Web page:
Abstract

This article explores the figure of ekphrasis in Shakespeare's The Rape of Lucrece and The Winter's Tale. It is argued that The Winter's Tale is perhaps Shakespeare's most provocative treatment of ekphrasis, inasmuch as the play not only culminates with an object of the plastic arts—the "statue" of Hermione—that apparently becomes "real," but also asks whether narrative descriptions can create "the illusion of the natural sign." Shakespeare presents ekphrasis as a trope that is both seductively real and a sophisticated confidence trick, a trope that appears to have taken in both Shakespeare's characters and some of his critics.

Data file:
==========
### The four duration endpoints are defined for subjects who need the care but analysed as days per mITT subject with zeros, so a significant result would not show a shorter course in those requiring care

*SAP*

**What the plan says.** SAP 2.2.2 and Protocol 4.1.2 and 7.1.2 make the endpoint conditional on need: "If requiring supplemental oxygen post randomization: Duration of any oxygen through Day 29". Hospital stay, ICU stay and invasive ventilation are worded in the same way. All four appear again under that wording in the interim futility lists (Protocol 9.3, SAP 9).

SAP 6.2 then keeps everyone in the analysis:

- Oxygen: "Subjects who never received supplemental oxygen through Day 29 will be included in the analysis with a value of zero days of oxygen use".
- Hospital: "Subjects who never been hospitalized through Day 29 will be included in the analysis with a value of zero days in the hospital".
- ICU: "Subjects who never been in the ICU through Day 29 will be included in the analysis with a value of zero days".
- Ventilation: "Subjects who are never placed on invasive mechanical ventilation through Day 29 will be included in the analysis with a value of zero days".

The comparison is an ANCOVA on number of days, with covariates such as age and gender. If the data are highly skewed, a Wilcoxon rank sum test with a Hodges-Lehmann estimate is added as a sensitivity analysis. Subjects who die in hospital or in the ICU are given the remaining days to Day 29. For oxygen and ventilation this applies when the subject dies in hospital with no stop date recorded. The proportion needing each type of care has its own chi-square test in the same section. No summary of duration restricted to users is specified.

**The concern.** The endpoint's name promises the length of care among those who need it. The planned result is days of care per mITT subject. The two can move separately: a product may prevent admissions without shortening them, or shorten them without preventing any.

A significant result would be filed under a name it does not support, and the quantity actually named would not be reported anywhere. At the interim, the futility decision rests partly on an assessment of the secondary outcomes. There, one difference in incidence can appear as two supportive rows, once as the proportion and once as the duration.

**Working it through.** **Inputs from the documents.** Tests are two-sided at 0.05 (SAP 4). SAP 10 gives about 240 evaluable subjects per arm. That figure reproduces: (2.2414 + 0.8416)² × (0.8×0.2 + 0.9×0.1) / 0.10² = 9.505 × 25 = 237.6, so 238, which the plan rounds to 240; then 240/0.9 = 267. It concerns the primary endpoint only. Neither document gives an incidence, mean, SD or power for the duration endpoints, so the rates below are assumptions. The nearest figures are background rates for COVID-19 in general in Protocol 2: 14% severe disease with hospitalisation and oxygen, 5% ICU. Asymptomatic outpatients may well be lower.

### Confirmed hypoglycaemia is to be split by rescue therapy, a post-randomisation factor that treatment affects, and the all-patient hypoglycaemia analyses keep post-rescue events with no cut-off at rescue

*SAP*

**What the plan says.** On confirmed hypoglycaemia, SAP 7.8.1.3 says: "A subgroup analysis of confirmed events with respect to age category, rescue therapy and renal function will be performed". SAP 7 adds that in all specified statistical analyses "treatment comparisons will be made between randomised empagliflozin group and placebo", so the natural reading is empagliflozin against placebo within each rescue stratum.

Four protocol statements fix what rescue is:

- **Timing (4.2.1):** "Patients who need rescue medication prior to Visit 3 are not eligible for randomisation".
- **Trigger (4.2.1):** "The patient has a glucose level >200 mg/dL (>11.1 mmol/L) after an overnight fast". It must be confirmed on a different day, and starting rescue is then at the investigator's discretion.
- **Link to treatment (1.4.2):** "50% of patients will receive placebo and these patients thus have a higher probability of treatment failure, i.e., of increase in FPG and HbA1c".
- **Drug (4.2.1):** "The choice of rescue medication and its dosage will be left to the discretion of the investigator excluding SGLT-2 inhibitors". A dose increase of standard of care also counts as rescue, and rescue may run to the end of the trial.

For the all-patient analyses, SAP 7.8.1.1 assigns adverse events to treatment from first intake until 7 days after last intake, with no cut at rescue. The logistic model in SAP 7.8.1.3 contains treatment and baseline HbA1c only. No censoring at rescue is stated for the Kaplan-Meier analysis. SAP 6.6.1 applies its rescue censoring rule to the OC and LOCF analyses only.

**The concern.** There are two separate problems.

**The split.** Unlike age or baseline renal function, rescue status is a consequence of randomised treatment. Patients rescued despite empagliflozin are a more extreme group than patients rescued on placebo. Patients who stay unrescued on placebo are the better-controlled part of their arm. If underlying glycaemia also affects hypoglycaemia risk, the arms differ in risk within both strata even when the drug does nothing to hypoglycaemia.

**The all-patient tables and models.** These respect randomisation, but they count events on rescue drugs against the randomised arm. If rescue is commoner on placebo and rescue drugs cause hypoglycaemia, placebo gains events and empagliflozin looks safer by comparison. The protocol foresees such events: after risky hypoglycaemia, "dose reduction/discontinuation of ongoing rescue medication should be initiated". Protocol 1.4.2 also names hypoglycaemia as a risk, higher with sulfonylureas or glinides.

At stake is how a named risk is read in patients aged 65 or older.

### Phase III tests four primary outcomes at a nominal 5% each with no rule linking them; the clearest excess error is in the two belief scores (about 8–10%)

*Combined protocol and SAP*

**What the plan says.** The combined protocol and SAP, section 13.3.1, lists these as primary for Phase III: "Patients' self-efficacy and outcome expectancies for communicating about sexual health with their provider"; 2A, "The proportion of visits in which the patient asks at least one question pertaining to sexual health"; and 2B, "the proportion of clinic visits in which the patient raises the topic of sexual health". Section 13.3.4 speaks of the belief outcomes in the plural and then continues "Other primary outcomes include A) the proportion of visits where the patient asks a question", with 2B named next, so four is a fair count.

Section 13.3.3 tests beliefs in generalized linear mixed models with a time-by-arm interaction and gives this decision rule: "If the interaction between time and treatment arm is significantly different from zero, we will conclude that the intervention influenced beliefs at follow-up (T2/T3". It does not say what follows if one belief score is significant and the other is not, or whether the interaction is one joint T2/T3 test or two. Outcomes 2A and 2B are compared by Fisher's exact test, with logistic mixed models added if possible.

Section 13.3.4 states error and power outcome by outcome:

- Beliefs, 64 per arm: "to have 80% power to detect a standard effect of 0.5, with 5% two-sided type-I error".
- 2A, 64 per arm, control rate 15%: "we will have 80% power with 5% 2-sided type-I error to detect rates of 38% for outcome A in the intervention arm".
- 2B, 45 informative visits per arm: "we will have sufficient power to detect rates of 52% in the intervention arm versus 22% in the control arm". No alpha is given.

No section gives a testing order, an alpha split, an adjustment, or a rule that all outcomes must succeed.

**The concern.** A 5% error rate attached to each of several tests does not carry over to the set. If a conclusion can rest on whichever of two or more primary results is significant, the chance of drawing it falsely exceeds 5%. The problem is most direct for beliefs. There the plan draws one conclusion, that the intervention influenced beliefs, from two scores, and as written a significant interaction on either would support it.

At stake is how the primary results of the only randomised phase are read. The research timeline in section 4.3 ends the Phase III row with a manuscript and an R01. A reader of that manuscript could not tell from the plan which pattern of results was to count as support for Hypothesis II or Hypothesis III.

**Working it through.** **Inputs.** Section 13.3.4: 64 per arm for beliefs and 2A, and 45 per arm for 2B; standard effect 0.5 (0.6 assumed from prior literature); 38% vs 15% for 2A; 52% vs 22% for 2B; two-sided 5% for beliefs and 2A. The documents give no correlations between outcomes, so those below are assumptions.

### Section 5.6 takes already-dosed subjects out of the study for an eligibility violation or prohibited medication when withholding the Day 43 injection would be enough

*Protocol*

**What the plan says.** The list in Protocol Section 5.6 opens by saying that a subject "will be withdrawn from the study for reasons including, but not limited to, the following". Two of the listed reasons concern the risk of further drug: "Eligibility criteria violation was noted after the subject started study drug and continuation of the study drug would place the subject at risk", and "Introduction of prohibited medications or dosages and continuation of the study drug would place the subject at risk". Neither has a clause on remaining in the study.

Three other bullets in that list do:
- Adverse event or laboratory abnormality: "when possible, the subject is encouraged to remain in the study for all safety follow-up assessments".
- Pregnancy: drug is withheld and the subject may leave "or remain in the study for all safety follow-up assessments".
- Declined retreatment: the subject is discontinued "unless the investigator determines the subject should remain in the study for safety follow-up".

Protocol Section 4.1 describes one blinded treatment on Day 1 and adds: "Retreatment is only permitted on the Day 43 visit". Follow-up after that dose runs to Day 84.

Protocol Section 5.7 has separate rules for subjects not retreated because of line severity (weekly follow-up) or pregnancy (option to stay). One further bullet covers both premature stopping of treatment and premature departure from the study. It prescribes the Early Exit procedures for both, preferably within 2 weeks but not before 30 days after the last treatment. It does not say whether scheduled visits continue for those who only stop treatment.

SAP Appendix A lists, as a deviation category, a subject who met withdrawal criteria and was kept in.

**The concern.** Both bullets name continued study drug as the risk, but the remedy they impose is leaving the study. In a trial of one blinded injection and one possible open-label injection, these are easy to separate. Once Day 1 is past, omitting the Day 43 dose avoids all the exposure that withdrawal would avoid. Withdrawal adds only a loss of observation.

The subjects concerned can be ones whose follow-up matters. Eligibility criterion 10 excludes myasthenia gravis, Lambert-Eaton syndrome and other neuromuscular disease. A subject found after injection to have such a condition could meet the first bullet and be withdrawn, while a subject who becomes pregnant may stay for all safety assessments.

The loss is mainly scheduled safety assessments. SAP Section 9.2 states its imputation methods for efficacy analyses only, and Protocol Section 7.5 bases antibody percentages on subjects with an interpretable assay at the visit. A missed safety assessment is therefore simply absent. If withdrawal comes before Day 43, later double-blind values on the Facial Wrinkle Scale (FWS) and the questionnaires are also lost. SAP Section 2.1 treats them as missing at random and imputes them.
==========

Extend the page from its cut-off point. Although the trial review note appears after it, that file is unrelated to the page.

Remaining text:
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Additional Information

ISSN
1522-9270
Print ISSN
0039-3657
Pages
pp. 389-414
Launched on MUSE
2006-05-18
Open Access
No
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